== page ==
Buttered toast phenomenon

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This is an example of toast that has landed butter-side down.

The buttered toast phenomenon is an observation that buttered toast tends to land butter-side down after it falls. It is used an idiom representing pessimistic outlooks.[1] Various people have attempted to determine whether there is an actual tendency for bread to fall in this fashion, with varying results.

Origins[edit]

The phenomenon is said[by whom?] to be an old proverb from "the north country". Written accounts can be traced to the mid-19th century. The phenomenon is often attributed to a parodic poem of James Payn from 1884:[2][3]

I never had a slice of bread,

Particularly large and wide,
That did not fall upon the floor,
And always on the buttered side!

In the past, this has often been considered just a pessimistic belief. A 1991 study by the BBC's television series Q.E.D. found that when toast is tossed into the air, it lands butter-side down just one-half of the time (as would be predicted by chance).[4] However, several scientific studies have found that when toast is dropped from a table (as opposed to being thrown in the air), it more often falls butter-side down.[5][6][7] A study by Robert Matthews won the Ig Nobel Prize for physics in 1996.[8][9]

Explanation[edit]

When toast falls out of one's hand, it does so at an angle, by nature of it having slipped from its previous position, then the toast rotates. Given that tables are usually between two and six feet (0.7 to 1.83 meters), there is enough time for the toast to rotate about one-half of a turn, and thus lands upside down relative to its original position. Since the original position is usually butter-side up, the toast lands butter-side down.[10] However, if the table is over 10 feet (3 meters) tall, the toast will rotate a full 360 degrees, and land butter-side up.[11] Also, if the toast travels horizontally at over 3.6 miles per hour (1.6 m/s), the toast will not rotate enough to land butter-side down.[4] In fact, the phenomenon is caused by fundamental physical constants.[8]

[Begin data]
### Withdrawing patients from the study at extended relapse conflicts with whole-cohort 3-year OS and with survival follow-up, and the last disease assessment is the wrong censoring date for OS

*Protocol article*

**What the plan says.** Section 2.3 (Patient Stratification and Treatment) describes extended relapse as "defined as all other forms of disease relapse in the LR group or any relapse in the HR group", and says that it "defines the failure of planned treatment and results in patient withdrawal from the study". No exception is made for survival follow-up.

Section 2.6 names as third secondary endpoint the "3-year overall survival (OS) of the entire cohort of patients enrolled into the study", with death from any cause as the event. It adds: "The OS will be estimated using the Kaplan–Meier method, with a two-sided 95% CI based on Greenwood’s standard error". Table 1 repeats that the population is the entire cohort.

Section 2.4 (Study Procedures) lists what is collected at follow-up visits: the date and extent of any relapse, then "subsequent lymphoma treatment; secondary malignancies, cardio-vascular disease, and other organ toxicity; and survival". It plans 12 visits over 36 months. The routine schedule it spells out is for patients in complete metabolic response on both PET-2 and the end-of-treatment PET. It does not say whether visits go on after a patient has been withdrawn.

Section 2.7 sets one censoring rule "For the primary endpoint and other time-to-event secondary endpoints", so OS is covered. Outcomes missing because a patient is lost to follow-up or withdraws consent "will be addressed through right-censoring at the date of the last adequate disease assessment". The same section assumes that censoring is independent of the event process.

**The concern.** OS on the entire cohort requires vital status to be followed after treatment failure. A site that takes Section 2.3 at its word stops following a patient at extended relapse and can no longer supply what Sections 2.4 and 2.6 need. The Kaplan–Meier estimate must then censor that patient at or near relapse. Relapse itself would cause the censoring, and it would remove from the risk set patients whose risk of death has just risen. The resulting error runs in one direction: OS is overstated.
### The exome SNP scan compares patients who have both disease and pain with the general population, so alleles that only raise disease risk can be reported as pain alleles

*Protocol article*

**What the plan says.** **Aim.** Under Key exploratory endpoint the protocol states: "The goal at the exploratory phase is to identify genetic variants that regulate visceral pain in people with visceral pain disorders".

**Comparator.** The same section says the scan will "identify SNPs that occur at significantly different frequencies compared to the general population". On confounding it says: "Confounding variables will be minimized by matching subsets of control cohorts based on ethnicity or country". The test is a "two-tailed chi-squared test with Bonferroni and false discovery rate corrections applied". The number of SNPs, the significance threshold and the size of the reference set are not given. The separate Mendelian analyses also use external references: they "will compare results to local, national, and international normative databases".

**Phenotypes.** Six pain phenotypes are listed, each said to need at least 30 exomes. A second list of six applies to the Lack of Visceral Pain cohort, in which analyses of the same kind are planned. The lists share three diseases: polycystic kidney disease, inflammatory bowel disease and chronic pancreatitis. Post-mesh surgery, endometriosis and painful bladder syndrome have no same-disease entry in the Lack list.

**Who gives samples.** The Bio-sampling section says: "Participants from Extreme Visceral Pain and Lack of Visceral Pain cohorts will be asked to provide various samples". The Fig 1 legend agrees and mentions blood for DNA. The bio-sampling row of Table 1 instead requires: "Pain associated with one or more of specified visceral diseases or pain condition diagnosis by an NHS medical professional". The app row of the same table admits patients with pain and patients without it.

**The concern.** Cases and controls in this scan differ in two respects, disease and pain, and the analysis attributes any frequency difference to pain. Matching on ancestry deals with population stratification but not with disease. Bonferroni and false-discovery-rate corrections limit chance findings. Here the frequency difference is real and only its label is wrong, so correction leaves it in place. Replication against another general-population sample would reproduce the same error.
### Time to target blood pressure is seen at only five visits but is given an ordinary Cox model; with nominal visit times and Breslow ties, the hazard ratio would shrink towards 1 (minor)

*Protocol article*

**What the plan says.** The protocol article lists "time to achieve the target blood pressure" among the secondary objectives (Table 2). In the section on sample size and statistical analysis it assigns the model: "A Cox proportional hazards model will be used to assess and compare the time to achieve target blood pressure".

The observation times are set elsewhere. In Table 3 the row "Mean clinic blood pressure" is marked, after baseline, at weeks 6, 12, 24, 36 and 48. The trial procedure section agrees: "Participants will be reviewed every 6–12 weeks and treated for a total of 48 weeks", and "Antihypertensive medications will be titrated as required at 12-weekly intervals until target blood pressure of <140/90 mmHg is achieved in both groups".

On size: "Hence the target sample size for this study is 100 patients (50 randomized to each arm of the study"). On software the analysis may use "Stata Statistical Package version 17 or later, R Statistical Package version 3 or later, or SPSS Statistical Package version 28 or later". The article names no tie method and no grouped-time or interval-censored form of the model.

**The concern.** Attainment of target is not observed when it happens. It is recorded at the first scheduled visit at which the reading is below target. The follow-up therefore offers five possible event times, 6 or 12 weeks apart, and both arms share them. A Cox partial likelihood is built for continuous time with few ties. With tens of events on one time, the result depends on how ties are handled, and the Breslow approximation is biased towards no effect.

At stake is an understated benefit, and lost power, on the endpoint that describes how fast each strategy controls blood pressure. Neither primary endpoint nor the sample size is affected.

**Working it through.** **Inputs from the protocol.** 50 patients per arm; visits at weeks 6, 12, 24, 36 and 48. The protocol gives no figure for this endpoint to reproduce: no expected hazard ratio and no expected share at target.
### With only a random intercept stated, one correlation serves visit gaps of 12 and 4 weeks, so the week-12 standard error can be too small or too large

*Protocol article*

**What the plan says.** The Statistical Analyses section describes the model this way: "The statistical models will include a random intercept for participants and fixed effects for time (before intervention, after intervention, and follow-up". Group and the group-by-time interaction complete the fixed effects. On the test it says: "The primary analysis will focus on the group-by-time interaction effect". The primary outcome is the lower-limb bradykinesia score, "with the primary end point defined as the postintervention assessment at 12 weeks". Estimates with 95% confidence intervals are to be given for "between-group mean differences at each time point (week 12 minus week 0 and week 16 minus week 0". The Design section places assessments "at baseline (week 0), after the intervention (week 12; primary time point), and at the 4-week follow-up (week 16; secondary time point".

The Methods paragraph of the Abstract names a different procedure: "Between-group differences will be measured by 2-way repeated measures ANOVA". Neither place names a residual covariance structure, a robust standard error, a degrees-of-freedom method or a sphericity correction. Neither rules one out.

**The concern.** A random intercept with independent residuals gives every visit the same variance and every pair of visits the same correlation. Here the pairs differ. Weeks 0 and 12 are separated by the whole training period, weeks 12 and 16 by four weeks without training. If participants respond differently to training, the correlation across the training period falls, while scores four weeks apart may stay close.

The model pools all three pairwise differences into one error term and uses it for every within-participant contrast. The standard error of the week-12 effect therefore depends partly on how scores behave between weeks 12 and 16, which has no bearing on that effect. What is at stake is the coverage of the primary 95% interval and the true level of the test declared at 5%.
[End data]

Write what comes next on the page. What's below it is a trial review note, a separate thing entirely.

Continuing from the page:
Other factors[edit]

The added weight of the butter has no effect on the falling process,[12] since the butter spreads throughout the slice.[4]

The mass of butter added to toast (~4g) is small compared to the mass of the typical slice of toast (~35g), is spread thinly, and passes into the body of the toast. Its contribution to the total movement of inertia of the toast and rotational dynamics, thus its effect on the toast is negligible.

— Roberts A J Matthews, Tumbling toast, Murphy's Law and the Fundamental Constants

The following findings are from Mythbusters:[13]

  • Period of rotation: The usual scenario for a falling piece of toast is that a non-rotating slice slides or careens off a horizontal surface, such as a plate or table, over a fairly straight lip, which serves as a momentary fulcrum. In this scenario, the leading edge (or corner) is subject to the downward acceleration of gravity—without a countering force from the horizontal surface—sooner than the trailing edge (or corner). The interval where the leading edge of the toast is accelerating downward faster than the trailing edge imparts angular momentum. Once the toast begins to fall freely, air resistance governs any further change in angular momentum, with the toast serving as a complex airfoil (extremely difficult to analyze, especially if the toast has large, irregular holes). For a short fall, the initial angular momentum will dominate. The period of rotation is the time it takes for the toast to complete a full 360 degree spin. The problem for toast, in the typical case, is that the floor interrupts its fall somewhere in between a 90 degree and 270 toast rotation—this will cause the toast to go from butter-side-up to butter-side-down. With a higher the release point, there is a greater the chance for it to rotate beyond 270 degrees and consequently land butter-side-up. An even higher release point could cause the toast to rotate more than once, and again land butter-side down, but this is no longer a short fall at low velocity, and turbulence in this case should not be neglected. (Frisbee toast would resist the fulcrum torque due to gyroscopic effects and probably not accord with this analysis.)